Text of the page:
The combination of high temperatures and relative humidity can induce heat stress in birds.
Limited studies have been performed on the impact of humidity on laying hens because most studies have focused on thermal environments and adjustments.
Researchers investigated the role of relative humidity on production by using 180 Hy-Line brown laying hens (68-wk-old) and dividing them into three treatment groups; Low (25%), Moderate (50%), and High (75%) Relative Humidity (RH). Hens in treatment chambers were kept at 86 degrees F and exposed to the different levels of RH. Parameters were measured in birds and eggs at days 3, 7, 14, 21 and 28 days of trial. Plasma, yolk, and albumen corticosterone (CORT) concentrations were measured. CORT is a key stress hormone in laying hens and measuring CORT in egg yolks is a non-invasive method for assessing a hen’s stress response.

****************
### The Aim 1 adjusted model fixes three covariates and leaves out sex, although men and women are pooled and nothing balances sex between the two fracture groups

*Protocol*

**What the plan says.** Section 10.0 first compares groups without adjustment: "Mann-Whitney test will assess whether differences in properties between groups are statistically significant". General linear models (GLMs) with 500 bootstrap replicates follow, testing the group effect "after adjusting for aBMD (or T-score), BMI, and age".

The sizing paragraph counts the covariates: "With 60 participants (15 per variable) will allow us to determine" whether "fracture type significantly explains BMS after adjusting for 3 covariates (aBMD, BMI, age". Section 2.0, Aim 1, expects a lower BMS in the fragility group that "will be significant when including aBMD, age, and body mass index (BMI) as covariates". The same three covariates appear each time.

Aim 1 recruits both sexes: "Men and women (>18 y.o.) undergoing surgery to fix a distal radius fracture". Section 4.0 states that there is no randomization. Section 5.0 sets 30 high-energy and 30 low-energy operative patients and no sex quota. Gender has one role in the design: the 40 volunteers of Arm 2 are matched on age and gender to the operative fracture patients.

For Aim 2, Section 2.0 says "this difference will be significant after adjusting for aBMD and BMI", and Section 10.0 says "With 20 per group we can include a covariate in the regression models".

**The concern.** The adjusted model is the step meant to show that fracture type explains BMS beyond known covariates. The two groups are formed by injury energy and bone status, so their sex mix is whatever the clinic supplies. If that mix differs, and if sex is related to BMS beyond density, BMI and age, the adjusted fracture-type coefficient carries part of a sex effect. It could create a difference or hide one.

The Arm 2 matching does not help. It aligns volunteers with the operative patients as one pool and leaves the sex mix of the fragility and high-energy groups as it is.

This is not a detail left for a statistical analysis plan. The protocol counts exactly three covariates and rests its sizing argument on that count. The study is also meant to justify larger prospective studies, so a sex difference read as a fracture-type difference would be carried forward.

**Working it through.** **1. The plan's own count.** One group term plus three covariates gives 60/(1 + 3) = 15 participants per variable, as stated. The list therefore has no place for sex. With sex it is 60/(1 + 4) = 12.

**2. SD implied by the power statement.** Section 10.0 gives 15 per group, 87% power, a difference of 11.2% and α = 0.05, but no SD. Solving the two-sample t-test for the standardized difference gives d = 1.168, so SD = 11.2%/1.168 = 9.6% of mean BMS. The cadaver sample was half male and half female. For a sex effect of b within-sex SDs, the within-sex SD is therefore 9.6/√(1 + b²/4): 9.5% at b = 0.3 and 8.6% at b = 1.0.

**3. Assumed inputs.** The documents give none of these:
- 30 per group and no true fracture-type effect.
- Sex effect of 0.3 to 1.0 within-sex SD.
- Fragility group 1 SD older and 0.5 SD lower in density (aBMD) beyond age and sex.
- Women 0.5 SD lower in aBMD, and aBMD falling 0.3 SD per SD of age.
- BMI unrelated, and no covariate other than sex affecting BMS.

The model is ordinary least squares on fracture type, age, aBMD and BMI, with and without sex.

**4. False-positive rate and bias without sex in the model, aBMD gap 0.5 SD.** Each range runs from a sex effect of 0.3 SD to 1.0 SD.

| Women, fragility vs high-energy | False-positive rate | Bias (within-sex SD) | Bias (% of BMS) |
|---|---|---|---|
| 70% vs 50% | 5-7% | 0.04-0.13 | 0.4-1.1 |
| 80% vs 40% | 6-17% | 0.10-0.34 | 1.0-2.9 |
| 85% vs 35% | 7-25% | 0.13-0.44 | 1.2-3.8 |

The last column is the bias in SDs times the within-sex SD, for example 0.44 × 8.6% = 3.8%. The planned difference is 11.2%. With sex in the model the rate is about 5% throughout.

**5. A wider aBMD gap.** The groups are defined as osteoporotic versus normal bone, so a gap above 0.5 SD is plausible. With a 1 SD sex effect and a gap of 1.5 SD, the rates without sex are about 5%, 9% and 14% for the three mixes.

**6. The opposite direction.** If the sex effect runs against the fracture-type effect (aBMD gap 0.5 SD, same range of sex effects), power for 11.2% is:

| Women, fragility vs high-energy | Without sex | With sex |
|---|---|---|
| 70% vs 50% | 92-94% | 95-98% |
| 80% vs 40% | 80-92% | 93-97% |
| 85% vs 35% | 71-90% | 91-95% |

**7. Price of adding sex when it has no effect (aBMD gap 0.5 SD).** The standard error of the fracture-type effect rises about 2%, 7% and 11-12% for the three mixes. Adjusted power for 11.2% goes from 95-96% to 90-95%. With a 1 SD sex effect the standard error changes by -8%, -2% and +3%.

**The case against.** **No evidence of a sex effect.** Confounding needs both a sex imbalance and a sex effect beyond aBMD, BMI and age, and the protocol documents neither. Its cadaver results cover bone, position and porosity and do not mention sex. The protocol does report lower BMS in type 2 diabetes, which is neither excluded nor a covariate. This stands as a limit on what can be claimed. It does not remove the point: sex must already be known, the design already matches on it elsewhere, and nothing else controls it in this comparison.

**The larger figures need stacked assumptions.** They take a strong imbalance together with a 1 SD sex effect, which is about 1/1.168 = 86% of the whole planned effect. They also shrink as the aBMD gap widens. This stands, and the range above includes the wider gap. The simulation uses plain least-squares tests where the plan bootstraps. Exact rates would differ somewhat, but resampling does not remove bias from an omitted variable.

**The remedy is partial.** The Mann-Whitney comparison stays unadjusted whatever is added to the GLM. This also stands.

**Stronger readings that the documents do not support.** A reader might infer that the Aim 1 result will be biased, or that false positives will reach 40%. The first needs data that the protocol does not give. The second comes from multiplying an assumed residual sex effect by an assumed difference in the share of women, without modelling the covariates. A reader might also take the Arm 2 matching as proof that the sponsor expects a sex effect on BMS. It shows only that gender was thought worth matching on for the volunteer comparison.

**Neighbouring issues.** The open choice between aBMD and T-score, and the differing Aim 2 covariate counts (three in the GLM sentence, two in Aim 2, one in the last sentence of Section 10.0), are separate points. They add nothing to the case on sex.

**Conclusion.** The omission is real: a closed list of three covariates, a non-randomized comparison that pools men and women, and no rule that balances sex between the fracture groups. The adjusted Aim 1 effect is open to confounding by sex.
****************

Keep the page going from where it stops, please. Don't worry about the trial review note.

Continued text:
The RH treatments did not affect hen-day egg production, egg weight, feed conversion ratio, or egg mass. Feed intake was lower in the high RH group. The blood H/L ratio (stress indicator) was not affected by RH treatments throughout the experiment, but plasma, egg yolk and albumen CORT concentration was elevated in the High RH group. Relative humidity also changed lipid metabolism and further work is needed to understand if it affects mineral metabolism.
Producer Take Away: Relative humidity at or above 75% in environments at or above 86 degrees F may be an important environmental factor in triggering stress response in laying hens. Birds in these conditions exhibited significantly reduced feed intake, increased stress responses and decreased laying performance and egg quality.